I get a new phone, which I need for some official business, set up a new gmail address for it and about 30 minutes later, maybe even less, receive the message “that text was charged from your credit” (I did not send a text and I noticed that almost all my call credit was used up at that point, which I had only just bought at Tesco across the street), a warning from gmail that my recovery phone has been changed – I didn’t even have a recovery number yet – and find that that new google address has already been hacked because I can no longer log in.
Should I mention that I heard my neighbour rummage around a lot under my office, earlier?
Goddammit, you piece of shit.
Unless that phone had already been hacked one way or another as it came in purple packaging and with candy. And I couldn’t use a new SIM in it, had to use one of my existing SIMS. The latter indicates that the hacking was done by my immediate downstairs neighbour. As usual.
On my other phone, I got a sudden message about all my e-mails being translated. No idea where it came from. Can’t find it anywhere. A popup.
But hey, this is England, where literally anything goes.
There is literally nothing I can do about this right now. If we weren’t in a pandemic, I could go set up my phone anywhere else, free from any hacking by neighbours, but we are. So there is nothing I can do. You don’t go sit on a park bench to set up your phone in cold weather. And where else can you go, at the moment?
If it was not my neighbour – but so far, it’s always been him – then I got targeted by an Amazon seller who thought that I would use that phone for banking. Nope. And if that was the case, then maybe he got ticked off by that, and then decided to hack my new e-mail address and use up my call credit.
But my bet is on my immediate downstairs neighbour. The whole thing simply has that flavour… including another phone suddenly being much more expensive and then this one popping up on the screen.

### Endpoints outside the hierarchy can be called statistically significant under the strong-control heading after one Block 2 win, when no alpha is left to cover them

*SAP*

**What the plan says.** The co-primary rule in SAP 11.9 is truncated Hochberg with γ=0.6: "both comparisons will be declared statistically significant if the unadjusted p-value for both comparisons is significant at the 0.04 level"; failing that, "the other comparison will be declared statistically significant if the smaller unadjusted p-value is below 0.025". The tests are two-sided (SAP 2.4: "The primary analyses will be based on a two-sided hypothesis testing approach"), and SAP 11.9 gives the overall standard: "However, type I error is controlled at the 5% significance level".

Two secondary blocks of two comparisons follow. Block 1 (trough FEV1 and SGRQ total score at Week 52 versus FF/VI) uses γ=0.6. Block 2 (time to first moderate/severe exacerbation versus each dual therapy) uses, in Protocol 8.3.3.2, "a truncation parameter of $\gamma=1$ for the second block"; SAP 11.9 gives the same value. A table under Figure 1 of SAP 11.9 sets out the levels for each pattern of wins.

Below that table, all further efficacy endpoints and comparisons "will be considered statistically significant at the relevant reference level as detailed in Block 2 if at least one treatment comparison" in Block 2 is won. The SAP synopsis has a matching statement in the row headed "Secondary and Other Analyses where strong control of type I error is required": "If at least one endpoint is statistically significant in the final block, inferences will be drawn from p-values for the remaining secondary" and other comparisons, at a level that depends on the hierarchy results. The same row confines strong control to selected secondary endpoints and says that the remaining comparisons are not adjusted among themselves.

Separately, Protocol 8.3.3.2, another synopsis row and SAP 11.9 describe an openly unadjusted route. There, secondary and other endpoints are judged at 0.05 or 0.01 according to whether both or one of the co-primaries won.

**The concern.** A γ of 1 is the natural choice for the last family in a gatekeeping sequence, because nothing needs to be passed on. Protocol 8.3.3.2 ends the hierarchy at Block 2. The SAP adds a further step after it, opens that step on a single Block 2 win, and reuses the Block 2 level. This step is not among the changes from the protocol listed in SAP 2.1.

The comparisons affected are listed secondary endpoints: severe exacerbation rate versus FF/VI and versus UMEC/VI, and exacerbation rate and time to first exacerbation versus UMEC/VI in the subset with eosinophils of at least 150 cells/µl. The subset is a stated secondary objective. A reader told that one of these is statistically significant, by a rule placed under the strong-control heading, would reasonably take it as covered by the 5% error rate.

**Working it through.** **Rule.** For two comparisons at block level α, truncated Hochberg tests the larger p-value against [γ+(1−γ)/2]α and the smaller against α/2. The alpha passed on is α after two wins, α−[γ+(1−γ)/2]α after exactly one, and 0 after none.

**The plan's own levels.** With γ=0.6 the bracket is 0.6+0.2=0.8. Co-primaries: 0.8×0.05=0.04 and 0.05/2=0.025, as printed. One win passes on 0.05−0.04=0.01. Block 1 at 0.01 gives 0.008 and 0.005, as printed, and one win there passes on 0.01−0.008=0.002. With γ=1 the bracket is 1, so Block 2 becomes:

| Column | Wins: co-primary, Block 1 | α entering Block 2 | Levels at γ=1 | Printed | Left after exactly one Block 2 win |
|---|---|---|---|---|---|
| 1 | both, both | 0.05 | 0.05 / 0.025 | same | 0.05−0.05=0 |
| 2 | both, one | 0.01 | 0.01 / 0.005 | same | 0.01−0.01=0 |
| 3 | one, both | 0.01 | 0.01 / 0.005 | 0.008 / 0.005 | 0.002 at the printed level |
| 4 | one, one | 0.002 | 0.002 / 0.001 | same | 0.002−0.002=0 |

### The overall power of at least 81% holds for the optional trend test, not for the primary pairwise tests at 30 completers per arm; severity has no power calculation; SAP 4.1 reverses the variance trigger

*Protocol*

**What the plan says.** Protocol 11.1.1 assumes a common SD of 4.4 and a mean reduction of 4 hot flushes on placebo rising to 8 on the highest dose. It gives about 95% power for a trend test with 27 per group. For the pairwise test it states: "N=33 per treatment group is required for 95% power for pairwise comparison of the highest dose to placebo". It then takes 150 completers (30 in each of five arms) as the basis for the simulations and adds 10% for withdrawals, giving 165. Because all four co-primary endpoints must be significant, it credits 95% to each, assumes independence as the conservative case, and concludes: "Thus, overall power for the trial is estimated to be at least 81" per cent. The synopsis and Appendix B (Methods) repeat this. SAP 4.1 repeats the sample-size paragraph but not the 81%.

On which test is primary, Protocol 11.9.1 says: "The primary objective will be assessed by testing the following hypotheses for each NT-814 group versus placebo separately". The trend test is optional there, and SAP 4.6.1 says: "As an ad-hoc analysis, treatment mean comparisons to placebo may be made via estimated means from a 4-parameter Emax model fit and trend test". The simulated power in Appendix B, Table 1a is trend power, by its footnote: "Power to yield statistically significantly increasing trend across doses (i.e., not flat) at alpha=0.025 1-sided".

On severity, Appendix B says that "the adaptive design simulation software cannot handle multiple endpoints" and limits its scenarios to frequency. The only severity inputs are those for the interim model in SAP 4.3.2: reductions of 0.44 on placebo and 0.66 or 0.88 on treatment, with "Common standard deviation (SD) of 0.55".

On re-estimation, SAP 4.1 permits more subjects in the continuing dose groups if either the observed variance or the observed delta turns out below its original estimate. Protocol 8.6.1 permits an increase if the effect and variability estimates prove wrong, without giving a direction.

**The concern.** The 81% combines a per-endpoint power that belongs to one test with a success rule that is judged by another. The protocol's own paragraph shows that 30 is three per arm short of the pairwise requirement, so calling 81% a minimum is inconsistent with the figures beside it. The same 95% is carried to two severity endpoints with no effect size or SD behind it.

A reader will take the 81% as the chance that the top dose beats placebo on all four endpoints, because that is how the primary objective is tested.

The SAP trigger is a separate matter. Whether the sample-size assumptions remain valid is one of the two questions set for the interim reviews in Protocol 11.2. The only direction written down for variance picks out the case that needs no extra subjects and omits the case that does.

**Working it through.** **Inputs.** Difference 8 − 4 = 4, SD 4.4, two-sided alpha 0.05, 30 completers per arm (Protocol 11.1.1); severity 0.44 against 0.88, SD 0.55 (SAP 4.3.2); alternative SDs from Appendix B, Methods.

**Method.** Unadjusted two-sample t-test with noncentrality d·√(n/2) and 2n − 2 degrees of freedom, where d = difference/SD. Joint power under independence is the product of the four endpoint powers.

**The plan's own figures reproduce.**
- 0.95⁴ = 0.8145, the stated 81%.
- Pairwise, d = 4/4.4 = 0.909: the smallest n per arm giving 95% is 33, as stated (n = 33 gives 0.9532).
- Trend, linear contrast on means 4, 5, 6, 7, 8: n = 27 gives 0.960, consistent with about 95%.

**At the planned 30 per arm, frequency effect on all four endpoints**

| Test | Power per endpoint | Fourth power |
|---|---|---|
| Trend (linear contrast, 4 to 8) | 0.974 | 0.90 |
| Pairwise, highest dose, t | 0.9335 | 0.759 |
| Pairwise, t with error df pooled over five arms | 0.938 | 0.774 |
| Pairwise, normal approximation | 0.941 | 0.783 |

Maybe the idea was to teach me a lesson? But the actual lesson in this is a very different one, and it’s one for them, one that they are too dim to get. I’ve given up on telling them. I gave up years ago.
Okay, okay, okay, I get it. I do. Or at least I think that maybe I do now.
Here we may have an example of someone who is autistic genuinely wanting to help me and having no idea of how his help can come across on others.
Einstein apparently once said that we have a choice to make about whether we believe we live in a hostile world or a friendly world. I have no idea what that was about – nuclear weapons perhaps – but it is certainly true to a large degree with regard to neurodiversity.
Sometimes, you have the choice between believing that someone has good intentions – which can come across as being naive but also helps protect your physical health – or believing that someone wants to harm you. It can make a big difference for what happens next.
Of course, someone with good intentions – but limited experience or tunnel vision – can still do a lot of damage.
I happen to have a neat example of what I mean. When I was a toddler, I once helpfully pulled out all the carrots in the garden because I had seen the adults pull out weeds and didn’t know the difference between carrots and weeds.